Apple Reiterates: Force Quitting iOS Apps Doesn’t Help Battery Life
It's been a long-standing belief in some circles that using the multitasking feature of iOS to force quit apps can help save an iPhone's battery life, or improve the speediness of the software when the smartphone becomes slow. Earlier in the week, an iPhone user decided to email Apple CEO Tim Cook to put the issue to bed once and for all, and instead got a reply from Craig Federighi, Apple's senior VP of Software Engineering (via 9to5Mac).
Asked specifically whether Cook quits apps to save battery and if it's truly "necessary for battery life," Federighi jumped in with a concise "no and no." Although far from an official condemnation of the force quit belief by Apple, it is the most the company has directly said about the myth in the six years since multitasking became available in iOS 4.
The simplistic nature of swiping apps off of the multitasking landing pad, and subsequently "quitting" them, helped create a widespread belief that an iPhone's battery could be preserved for a little longer. But as many have pointed out over the years, doing so could in fact do the complete opposite: you could be shortening the battery life of your iPhone.
A few exceptions can be made to certain processes, but for the most part when an app is pushed into the background it becomes completely frozen and ceases to use any of an iPhone's battery power. As relayed by a former Genius Bar technician, Scotty Loveless, force quitting an app purges all of its code from the RAM of the iPhone, requiring it to be re-loaded upon the next time you visit the app.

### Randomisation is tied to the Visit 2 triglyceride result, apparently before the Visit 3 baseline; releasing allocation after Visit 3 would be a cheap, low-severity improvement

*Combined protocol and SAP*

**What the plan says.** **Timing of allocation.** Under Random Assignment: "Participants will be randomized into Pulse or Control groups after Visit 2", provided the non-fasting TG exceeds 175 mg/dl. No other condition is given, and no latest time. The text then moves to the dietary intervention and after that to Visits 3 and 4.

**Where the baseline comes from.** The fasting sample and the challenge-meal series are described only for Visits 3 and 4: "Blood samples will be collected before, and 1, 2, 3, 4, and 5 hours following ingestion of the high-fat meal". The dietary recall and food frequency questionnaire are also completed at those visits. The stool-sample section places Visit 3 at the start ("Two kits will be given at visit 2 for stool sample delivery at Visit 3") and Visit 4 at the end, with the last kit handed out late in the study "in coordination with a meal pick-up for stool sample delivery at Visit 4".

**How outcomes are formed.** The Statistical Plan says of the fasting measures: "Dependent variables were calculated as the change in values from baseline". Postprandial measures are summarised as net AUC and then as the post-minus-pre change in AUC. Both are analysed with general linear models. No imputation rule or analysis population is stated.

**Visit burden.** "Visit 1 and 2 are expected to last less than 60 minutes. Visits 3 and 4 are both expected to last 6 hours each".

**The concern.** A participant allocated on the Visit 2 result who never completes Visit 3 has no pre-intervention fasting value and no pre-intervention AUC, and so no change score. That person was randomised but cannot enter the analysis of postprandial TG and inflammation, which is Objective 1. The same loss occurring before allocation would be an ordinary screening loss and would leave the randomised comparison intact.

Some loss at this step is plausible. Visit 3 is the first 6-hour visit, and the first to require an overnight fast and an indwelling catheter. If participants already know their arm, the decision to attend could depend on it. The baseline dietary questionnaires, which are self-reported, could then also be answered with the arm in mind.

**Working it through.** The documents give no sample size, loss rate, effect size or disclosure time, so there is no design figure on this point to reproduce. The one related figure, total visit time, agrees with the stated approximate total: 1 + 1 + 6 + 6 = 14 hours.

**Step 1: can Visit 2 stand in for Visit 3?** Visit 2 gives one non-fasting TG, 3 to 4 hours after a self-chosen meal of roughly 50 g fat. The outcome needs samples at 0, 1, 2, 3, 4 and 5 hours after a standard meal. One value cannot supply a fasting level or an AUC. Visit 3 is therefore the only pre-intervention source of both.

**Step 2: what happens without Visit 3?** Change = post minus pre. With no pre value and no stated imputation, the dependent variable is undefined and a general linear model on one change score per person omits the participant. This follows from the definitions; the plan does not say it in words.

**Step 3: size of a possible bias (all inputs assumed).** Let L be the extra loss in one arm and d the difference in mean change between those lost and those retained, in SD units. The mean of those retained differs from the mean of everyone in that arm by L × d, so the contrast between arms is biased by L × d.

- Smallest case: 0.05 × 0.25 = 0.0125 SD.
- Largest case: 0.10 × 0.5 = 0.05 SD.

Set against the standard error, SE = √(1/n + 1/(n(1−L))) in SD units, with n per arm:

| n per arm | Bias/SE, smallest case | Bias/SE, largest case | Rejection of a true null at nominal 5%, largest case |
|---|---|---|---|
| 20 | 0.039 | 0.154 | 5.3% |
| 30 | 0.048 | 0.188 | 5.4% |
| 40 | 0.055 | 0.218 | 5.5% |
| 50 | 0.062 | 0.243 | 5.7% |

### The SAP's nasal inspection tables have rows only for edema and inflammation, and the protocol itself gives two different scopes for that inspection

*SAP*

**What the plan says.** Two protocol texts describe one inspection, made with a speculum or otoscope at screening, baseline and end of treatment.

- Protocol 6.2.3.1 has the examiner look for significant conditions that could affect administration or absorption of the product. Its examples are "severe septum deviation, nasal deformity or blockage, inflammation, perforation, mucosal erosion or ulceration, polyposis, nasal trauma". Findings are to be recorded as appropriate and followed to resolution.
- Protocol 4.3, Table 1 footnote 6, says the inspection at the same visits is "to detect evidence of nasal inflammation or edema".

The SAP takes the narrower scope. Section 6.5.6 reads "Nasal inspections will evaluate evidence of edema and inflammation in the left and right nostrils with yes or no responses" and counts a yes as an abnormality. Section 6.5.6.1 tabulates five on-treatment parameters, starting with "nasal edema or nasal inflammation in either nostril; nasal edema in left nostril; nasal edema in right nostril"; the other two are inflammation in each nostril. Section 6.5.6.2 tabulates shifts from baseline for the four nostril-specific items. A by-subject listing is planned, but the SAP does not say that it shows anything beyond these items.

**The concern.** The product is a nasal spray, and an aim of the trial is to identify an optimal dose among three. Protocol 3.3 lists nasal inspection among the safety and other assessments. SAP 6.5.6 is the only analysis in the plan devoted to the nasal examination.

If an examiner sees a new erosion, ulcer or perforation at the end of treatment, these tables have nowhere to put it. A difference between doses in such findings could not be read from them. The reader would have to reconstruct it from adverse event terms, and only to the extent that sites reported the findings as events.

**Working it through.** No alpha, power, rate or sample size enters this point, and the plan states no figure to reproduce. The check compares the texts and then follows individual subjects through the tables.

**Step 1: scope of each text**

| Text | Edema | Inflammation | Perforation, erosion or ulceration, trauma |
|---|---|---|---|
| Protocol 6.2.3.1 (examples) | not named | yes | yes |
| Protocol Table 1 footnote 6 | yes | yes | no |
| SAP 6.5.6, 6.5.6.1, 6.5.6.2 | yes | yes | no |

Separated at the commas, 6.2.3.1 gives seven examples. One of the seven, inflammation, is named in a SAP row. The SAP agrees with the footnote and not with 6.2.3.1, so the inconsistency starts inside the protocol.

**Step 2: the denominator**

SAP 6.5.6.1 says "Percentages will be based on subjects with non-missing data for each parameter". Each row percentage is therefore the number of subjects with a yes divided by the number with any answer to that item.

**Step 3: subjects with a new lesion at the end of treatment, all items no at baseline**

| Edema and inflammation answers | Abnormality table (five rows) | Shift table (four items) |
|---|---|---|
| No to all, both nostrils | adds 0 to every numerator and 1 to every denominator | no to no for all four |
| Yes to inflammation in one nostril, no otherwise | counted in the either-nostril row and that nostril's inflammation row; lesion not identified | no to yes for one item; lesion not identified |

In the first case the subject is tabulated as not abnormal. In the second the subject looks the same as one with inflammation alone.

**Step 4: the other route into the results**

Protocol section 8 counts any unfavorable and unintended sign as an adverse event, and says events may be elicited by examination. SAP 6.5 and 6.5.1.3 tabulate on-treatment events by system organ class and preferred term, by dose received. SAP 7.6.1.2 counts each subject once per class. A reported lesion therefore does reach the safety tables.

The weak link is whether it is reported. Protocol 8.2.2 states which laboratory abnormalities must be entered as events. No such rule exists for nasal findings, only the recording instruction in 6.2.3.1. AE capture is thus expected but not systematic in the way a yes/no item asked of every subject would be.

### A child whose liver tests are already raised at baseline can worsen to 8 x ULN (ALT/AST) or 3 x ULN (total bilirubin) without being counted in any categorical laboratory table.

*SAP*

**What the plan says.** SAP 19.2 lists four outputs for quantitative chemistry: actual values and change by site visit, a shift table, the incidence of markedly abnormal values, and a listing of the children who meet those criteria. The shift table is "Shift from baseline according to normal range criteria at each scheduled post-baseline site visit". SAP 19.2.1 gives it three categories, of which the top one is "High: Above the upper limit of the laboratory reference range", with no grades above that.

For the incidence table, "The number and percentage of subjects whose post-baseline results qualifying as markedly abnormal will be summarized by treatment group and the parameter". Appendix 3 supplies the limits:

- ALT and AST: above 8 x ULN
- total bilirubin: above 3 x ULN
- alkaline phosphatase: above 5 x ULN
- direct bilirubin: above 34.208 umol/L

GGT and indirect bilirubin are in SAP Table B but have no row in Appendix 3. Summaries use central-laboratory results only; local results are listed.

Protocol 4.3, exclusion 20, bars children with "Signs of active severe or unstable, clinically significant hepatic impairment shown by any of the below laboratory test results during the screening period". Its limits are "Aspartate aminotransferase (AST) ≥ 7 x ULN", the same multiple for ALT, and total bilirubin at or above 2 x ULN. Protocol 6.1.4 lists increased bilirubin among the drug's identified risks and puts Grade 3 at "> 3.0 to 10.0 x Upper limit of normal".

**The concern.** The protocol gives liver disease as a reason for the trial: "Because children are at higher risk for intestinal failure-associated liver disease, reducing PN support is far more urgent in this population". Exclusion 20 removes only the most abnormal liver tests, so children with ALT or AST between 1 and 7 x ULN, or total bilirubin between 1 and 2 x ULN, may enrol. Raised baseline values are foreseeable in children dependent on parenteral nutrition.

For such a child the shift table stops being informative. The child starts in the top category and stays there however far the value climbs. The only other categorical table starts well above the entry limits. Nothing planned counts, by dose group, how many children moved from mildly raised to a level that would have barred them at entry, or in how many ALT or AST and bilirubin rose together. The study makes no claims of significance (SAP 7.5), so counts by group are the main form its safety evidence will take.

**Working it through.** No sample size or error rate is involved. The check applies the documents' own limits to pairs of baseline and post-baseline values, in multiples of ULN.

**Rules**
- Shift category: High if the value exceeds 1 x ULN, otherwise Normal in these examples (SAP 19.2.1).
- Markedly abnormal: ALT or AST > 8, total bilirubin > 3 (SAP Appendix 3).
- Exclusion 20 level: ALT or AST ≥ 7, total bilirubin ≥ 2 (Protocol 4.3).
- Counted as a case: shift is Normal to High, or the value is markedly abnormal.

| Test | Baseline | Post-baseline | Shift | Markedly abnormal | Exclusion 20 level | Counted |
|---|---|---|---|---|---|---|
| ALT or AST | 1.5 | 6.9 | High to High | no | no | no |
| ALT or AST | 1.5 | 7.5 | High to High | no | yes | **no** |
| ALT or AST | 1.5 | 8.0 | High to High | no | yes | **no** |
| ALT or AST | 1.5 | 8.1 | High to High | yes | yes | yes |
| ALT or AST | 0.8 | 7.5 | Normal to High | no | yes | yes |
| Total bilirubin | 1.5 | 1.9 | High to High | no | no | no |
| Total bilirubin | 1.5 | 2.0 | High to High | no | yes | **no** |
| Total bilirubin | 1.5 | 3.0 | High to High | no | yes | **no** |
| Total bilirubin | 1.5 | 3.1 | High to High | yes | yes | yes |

If it's an app you're going to often -- a weather or traffic experience, for example -- all of the forced closing and re-opening actually can worsen the life of an iPhone. Exceptions can be made by toggling off a feature called "Background App Refresh," which the Facebook app was found to be suspiciously circumventing in recent months, but in all other occurrences the process of force quitting each app to prolong battery life is erroneous.
Plus, iOS closes apps automatically as it needs more memory, so you're doing something your device is already doing for you. You are meant to be the user of your device, not the janitor. The truth is, those apps in your multitasking menu are not running in the background at all: iOS freezes them where you last left the app so that it's ready to go if you go back.
Unless you have enabled Background App Refresh, your apps are not allowed to run in the background unless they are playing music, using location services, recording audio, or the sneakiest of them all: checking for incoming VOIP calls , like Skype. All of these exceptions, besides the latter, will put an icon next to your battery icon to alert you it is running in the background.
In the case of the Facebook app, the company's mobile app was discovered to be the cause behind cases of dramatic battery drain, even when Background App Refresh was turned completely off. The social network site eventually implemented a fix for the problem, citing the major culprits as "CPU spin" in the app's code and silent background audio continuing to emanate from the service's auto-play videos after the app was closed.
That was a rare case, however, and users should stick closer to Federighi's succinct advice today instead of continuing to put long-term strain on the smartphone. If you're ever really concerned about daily battery usage, Apple offers a simple but useful tool to keep on top of things. Go to Settings > Battery > and scroll down to Battery Usage. "Last 24 Hours" and "Last 7 Days" can give you a full picture at where the heaviest-hitting battery life apps are coming from.
You can also restrict specific app access to Background App Refresh -- or turn it off altogether, although that can drastically hinder certain apps' key features -- in Settings > General > Background App Refresh.